• patrick.milton@fu-berlin.de
Rainer Neske
  • Rainer Neske is working with the Forum on Geopolitics on a series entitled 'German Geopolitics Today'. Born in Münster, Germany, in 1964, Mr. Neske is Chairman of the board of Trustees of the Frankfurt School of Finance & Management, a member of the Management Board of the non-profit Hertie Foundation and also a member of the Advisory Board of Deutsche Vermögensberatung AG. Furthermore, he is a member of the Supervisory Board of Save the Children Deutschland e.V.
  • Until June 2015, Mr. Neske was a member of the Management Board and the Group Executive Committee of Deutsche Bank AG. As the Global Head of the business division Private & Business Clients, he had global responsibility for the Private & Business Clients corporate division, operating under the brand names Deutsche Bank, Postbank and Berliner Bank.
  • Mr. Neske studied Computer Science and Business Administration at the University of Karlsruhe. He joined Deutsche Bank in 1990 and initially worked in a number of management positions, primarily in the Information Technology area. In 1999, Mr. Neske was appointed a senior executive of Deutsche Bank 24 AG. In 2001, he became Deputy Spokesman. In March 2003, he became Spokesman of the company's Management Board. At the same time, he was made a member of the Group Executive Committee (GEC) of Deutsche Bank AG. On April 1, 2009 Mr. Neske was appointed to the Management Board of Deutsche Bank AG.
Dr Aaron Rapport
  • Aaron Rapport is a lecturer in Cambridge's Department of Politics and International Studies and a fellow at Corpus Christi College. He was previously an assistant professor of political science at Georgia State University in Atlanta. Prior to receiving his PhD in Political Science from the University of Minnesota, he held pre-doctoral fellowships at the Belfer Center for Science and International Affairs at Harvard University and the Miller Center at the University of Virginia. His research interests include international security, political psychology, and U.S. foreign policy. His book, _Waging War, Planning Peace: U.S. Noncombat Operations and Major Wars_, was published in 2015 by Cornell University Press in its Security Affairs series. His work has also appeared in leading journals of international relations such as International Security, International Studies Quarterly, the Journal of Peace Research, and Security Studies. He has taught undergraduate and graduate level courses on international relations theory, foreign policy analysis, security studies, and qualitative research methodology.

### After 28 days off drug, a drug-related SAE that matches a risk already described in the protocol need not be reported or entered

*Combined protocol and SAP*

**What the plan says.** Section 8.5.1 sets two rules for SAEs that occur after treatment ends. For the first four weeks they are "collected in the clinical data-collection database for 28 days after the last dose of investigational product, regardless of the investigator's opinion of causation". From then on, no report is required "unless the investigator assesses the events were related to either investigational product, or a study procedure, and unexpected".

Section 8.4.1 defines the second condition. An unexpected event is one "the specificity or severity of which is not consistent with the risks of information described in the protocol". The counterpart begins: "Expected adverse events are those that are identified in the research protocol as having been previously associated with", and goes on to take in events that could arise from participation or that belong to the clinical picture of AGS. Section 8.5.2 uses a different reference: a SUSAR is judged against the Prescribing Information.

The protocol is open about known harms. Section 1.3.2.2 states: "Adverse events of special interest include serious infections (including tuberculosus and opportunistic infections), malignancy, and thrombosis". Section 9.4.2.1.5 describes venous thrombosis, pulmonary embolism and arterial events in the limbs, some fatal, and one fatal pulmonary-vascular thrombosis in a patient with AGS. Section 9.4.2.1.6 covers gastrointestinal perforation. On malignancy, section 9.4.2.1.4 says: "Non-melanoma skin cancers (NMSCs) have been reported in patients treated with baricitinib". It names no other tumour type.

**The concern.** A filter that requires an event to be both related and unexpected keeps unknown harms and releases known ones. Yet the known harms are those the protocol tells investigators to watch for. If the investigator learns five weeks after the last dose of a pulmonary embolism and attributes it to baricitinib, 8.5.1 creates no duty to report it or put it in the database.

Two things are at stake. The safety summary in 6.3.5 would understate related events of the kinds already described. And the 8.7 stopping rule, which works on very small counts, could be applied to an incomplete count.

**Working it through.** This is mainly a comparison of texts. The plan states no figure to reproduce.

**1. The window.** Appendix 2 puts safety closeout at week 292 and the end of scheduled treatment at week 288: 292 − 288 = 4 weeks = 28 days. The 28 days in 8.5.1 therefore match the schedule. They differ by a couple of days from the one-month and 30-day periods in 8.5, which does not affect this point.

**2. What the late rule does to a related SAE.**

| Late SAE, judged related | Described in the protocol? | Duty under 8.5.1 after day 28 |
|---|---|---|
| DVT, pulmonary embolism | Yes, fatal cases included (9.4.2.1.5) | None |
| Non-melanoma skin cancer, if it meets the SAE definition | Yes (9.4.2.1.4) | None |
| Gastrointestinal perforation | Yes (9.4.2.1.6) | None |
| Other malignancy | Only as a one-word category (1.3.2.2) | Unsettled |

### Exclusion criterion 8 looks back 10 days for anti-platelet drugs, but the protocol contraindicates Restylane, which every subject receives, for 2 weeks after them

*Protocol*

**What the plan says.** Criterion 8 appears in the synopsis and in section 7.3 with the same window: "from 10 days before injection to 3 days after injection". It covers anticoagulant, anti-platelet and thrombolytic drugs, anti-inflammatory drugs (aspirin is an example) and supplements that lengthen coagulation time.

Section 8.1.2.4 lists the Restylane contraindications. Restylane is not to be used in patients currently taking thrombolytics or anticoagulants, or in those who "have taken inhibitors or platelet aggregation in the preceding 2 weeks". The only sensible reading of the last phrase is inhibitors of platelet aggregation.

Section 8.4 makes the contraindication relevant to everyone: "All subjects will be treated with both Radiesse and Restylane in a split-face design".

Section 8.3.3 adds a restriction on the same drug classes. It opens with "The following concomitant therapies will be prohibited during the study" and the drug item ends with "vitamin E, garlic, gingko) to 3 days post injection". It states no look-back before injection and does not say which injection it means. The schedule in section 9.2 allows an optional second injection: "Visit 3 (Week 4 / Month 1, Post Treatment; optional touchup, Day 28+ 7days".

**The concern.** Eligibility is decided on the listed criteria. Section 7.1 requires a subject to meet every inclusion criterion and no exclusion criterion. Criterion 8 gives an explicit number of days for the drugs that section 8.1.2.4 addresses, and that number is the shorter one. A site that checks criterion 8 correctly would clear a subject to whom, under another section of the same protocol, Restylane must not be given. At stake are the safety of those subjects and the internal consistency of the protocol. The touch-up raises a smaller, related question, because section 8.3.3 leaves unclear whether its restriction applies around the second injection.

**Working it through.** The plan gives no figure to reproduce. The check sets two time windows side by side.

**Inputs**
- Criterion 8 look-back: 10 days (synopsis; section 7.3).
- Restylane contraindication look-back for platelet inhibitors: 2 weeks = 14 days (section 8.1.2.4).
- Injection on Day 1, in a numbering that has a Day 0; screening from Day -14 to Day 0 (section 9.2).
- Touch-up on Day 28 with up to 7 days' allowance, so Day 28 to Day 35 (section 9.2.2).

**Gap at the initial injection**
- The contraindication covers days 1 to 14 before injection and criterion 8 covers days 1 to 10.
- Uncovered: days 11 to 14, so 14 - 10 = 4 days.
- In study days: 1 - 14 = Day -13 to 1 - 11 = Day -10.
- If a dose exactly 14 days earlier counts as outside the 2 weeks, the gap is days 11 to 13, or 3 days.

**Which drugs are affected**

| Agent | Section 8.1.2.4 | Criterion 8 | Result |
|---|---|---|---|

Dr Maeve Ryan
  • Maeve Ryan is a Lecturer in History and Grand Strategy at King's College London. Her broad area of specialization is nineteenth-century British imperial history, with a specific interest in sub-Saharan Africa, the East and West African slave trades, and their legacies. She holds a PhD from Trinity College Dublin and an MPhil in International Relations from the University of Cambridge.
Tim Sebastian
  • Tim Sebastian is a journalist and broadcaster, currently the presenter of Conflict Zone on DW Television. He has been a BBC foreign correspondent, based in Warsaw, Moscow and Washington, and reported for BBC Television from more than 25 countries over a 30-year period.
  • He is perhaps best known for being the first host of the BBC’s flagship interview programme Hardtalk – for which he was twice named Interviewer of the Year by the Royal Television Society. Sebastian has also won the Society’s Television Journalist of the Year award, as well as BAFTA’s Richard Dimbleby Award for the most important personal contribution to factual television.
  • In the last 10 years he has worked extensively in the Middle East, founding and presenting the Doha Debates on BBC TV and the New Arab Debates on DW.
  • He is a board member of Democracy Reporting International, a Berlin-based NGO that promotes democracy, primarily in South Asia, the Middle East, North Africa and Europe.
  • He graduated in modern languages from Oxford University and is the author of eight novels and two non-fiction titles.
Samuel Singler
  • Samuel is an affiliate of the Forum on Geopolitics, providing support around the 2016 event programme. He is a final year BA International Relations student at Queen Mary University of London, interested in the utilisation of critical theoretical frameworks in order to interrogate the politics of international security and liberal governance. His final year dissertation will examine the relationship between the liberal world order and the processes by which security and development have become intertwined in international politics. Samuel is Commissioning Editor of the student journal QM Political Review, and has recently completed an internship at RAND Europe, conducting research into international health and development.